• There was an underlying feeling of helplessness because the things you most wanted to do for your child—touch and hold them—happened only occasionally because so many leads and lines and tubes tied them to machines. A loving connection was something you felt only you could give your child, and yet you couldn’t even provide that.
  • As hard as it was, I had to let go of control and place trust in the hands of medical professionals to make the best decisions for my child’s health.
  • I constantly met new caretakers as shifts would change. After being there for 75 days, we met more nurses and doctors then I can recall. I was thankful that faces began to become familiar to me and was elated when a nurse would be with Eisley for more than just a day. We were fortunate to have “primary” nurses and nurse practitioners who would be with us for almost every shift they worked. These people became my friends, counselors, confidants, medical advisors, and my daughter’s best caregiver and my family’s cheerleader. For the short time they spent with me, they impacted my life for eternity. For that I am forever grateful.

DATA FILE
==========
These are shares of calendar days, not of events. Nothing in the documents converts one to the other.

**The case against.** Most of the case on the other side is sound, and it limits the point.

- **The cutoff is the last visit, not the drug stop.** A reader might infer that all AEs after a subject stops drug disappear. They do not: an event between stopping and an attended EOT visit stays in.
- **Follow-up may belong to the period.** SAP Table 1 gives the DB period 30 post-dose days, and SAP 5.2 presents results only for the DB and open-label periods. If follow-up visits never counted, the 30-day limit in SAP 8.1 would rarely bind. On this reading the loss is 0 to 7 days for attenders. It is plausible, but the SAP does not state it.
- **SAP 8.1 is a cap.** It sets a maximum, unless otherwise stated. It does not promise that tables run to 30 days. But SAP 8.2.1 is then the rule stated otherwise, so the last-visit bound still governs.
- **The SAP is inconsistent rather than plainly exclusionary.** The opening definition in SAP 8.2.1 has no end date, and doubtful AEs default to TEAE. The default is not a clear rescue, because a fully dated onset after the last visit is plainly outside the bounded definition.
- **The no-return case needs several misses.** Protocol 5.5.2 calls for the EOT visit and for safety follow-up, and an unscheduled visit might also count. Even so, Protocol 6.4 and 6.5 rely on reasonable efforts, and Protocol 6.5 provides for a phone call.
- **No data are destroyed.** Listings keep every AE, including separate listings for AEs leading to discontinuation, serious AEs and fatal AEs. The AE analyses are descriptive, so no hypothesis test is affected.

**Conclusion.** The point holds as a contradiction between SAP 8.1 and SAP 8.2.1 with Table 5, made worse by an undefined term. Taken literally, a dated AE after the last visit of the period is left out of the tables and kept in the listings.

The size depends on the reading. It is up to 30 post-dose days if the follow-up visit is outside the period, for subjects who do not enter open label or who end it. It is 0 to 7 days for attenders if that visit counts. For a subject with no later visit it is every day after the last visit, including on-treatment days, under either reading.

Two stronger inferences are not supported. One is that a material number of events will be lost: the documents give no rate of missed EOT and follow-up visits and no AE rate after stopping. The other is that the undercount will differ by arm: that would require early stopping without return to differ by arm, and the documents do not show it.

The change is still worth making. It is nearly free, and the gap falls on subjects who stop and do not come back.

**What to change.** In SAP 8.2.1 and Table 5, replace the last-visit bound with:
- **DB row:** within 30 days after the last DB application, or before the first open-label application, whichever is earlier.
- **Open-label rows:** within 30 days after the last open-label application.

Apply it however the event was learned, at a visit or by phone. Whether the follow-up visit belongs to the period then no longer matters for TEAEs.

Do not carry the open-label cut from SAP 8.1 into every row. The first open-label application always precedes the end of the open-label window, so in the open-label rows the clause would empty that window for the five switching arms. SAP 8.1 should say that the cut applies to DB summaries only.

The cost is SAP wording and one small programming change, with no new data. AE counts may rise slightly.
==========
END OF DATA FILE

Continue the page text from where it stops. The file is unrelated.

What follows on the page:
Life on the PCICU floor was undoubtedly the hardest thing I have ever done. At the same time, there were many truly beautiful moments—times of laughter, times of beauty, and times of love amid the heartache. While I would prefer not to relive many moments, I wouldn’t go back and change a minute of it. This journey has shaped me and stretched me in ways I didn’t think possible, and through it all I am thankful.


The Kindness of Strangers and Friends

“We must find time to stop and thank the people
who make a difference in our lives.”
-John F. Kennedy

I’m still attempting to process what we experienced while Eisley was in the hospital. My husband and I realized early on that we couldn’t handle this monumental burden on our own. Asking for help was not something we were comfortable with; it certainly wasn’t our first inclination. We did occasionally call for help, but more often than not, we didn’t even have to ask—so many people volunteered to help us and provide for our needs. We felt incredibly supported by family, friends, and even strangers. For that, we will always be grateful and unable to fully articulate our deepest thanks.